The 35th Infantry Division — in conjunction with the U.S. Army Sexual Harassment/Assault Response and Prevention Academy — hosted a professional forum in Tice Hall at Fort Leavenworth, Kan., Wednesday, April 13. The discussion focused on civilian sector trends in adult sexual crime cases, handling a victim of an adult sexual assault, as well as the litigation process and victims’ rights.
The panel discussion was led by Maj. Gen. Victor Braden, 35th Infantry Division commanding general and deputy of the Criminal Litigation Division of the Office of Attorney General of Kansas, and featured a number of subject matter experts.
“This was an excellent opportunity to talk about the dynamics between the civilian sector and the military in the context of sexual assault response,” Braden said. “We’ve gathered a group of people that work within the state of Kansas within that particular area — including victim advocacy, victim compensation, sexual assault response coordination, investigation and prosecution.”
Braden emphasized that reporting sexual assault is one of the most important steps a victim can do to start the healing process.
“The worst thing you can do that I’ve seen in both the military and civilian side is to hide it. You can hide it as much as you want, but the wound will remain there,” Braden said. “The real power of an offender is when they hold the power over the victim to not tell. When the victim tells, that power goes way.”
The panel of civilian experts guided attendees through the process of reporting, investigations and prosecuting Sexual Assault and Harassment cases. They emphasized many key points including the importance of sexual assault victims not being afraid make the initial report.
“I hope victims understand there are people out there wanting to help them,” said Chris Nicholson, special agent with the Kansas Bureau of Investigation. “It’s tough to make an initial report of sexual abuse, but when a victim does call 911 there are investigators, victim advocators, sexual assault response coordinators, prosecutors out there to lead them down the path all the way to the criminal case being finished in court. They’re not going to go through the journey alone.”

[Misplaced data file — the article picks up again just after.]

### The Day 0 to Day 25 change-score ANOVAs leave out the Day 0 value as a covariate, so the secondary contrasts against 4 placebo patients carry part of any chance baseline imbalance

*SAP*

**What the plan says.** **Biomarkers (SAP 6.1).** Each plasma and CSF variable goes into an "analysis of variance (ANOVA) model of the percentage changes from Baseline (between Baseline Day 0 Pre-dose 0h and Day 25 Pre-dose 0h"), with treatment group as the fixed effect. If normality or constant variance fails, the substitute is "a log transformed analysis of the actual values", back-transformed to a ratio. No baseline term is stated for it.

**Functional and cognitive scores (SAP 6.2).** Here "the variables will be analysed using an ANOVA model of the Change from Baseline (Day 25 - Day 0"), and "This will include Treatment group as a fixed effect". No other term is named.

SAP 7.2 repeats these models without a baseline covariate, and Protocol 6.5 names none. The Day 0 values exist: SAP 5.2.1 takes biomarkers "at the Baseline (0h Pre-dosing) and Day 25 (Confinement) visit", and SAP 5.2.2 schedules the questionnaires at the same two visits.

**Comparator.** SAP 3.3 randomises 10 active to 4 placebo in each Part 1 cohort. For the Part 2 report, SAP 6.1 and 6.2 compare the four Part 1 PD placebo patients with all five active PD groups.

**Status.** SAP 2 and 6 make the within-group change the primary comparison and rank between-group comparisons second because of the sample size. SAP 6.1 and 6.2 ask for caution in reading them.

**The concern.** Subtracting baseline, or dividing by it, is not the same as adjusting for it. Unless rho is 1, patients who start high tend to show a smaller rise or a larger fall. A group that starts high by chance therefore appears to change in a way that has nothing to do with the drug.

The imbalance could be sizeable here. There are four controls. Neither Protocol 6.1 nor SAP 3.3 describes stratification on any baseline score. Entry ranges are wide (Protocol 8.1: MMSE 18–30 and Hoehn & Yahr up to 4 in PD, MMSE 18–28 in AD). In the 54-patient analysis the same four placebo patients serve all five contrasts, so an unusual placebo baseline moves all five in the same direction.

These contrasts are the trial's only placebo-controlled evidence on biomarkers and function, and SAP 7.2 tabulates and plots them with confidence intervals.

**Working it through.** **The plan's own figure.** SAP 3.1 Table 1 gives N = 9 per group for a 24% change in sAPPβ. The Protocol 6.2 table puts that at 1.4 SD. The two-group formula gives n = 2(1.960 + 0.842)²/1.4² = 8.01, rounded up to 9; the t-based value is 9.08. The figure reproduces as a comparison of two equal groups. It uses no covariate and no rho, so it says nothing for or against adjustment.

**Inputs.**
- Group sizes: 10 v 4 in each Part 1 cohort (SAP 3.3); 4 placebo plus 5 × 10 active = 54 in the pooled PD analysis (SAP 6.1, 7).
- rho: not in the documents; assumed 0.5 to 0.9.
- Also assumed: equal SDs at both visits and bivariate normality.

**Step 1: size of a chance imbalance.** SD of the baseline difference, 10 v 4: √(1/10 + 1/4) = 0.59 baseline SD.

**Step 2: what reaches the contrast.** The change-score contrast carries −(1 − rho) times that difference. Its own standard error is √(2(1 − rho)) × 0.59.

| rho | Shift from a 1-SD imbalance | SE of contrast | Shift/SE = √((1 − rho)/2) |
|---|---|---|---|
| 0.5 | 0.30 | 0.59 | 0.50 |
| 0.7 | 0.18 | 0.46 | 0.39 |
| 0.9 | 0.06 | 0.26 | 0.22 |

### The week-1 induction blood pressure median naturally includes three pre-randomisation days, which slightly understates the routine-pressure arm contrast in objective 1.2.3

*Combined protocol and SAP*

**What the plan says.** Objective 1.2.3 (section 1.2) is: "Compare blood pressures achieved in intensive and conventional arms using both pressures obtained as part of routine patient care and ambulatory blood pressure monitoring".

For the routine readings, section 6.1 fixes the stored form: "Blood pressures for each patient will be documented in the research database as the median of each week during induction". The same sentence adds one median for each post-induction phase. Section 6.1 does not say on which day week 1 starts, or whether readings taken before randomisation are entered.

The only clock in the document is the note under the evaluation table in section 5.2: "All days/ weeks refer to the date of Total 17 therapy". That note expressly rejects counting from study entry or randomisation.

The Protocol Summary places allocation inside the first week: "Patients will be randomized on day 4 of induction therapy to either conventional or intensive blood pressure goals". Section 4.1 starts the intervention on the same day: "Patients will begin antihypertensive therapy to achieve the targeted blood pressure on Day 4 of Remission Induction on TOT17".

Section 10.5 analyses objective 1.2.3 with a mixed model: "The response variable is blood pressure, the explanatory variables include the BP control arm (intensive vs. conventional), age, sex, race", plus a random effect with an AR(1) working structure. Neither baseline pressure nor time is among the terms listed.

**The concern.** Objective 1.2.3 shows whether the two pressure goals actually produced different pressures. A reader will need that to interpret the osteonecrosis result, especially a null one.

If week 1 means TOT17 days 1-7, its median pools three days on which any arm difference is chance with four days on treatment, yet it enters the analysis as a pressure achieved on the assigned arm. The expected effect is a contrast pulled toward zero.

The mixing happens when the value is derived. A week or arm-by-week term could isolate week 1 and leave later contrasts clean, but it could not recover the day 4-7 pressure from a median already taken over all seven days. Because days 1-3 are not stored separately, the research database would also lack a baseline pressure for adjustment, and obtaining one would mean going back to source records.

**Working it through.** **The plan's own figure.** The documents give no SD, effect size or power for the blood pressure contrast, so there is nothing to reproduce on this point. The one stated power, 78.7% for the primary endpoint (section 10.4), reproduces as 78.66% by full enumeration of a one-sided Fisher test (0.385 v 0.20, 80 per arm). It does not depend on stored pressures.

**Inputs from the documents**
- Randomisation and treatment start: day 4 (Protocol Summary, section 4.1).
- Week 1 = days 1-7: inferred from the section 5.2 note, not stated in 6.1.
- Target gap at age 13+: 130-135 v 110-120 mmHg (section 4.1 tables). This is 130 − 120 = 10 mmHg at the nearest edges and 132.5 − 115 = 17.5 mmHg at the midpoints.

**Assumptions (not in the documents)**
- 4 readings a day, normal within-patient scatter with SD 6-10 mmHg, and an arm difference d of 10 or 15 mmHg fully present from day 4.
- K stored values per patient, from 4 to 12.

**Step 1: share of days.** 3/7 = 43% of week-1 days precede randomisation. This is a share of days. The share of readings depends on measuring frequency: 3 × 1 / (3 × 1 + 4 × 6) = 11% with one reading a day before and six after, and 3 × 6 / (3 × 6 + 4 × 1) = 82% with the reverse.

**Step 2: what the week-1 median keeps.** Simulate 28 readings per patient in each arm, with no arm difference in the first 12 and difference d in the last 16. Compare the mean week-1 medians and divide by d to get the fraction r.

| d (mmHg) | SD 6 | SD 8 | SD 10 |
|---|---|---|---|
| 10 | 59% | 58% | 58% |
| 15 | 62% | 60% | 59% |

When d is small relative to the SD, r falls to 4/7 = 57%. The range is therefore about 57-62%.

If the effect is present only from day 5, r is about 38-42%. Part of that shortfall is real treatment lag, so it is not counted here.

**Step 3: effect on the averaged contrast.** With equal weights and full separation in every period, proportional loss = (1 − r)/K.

Nicholson added that many victims may be apprehensive to report crimes committed against them because they were breaking the law themselves. He was adamant that that should never be a worry of the victim.
“Just because you were drunk or smoked marijuana, does not mean you shouldn’t report a sexual assault crime against you,” Nicholson said. “Those aren’t concerns of ours when we take a sexual assault report. We urge people to come forward, even if they’ve done something they may not be proud of.”
After the initial report, the panelist agreed the sooner the victim is connected with a victim advocate the smoother the process will proceed, and the better chance the offender will be brought to justice.
“We need a very victim-centered, trauma-informed approach to this issue,'” said Dorthy Halley, director of Victim Services Division of the Office of Attorney General of Kansas. “The more we get to that approach, the better it is for everyone. In those cases where advocates are involved right from the start, there is a 60-percent increase in cooperation from those victims in comparison to those where an advocate is not present at the beginning.”
Do to the violent nature of sexual assault offenders, victims often struggle with the fear of confidentiality. Jeff Wagaman, executive director of the Division of Crime Victims Compensation of the Office of Attorney General of Kansas, said there are multiple laws in place written specifically to protect the identity and confidentiality of the victim.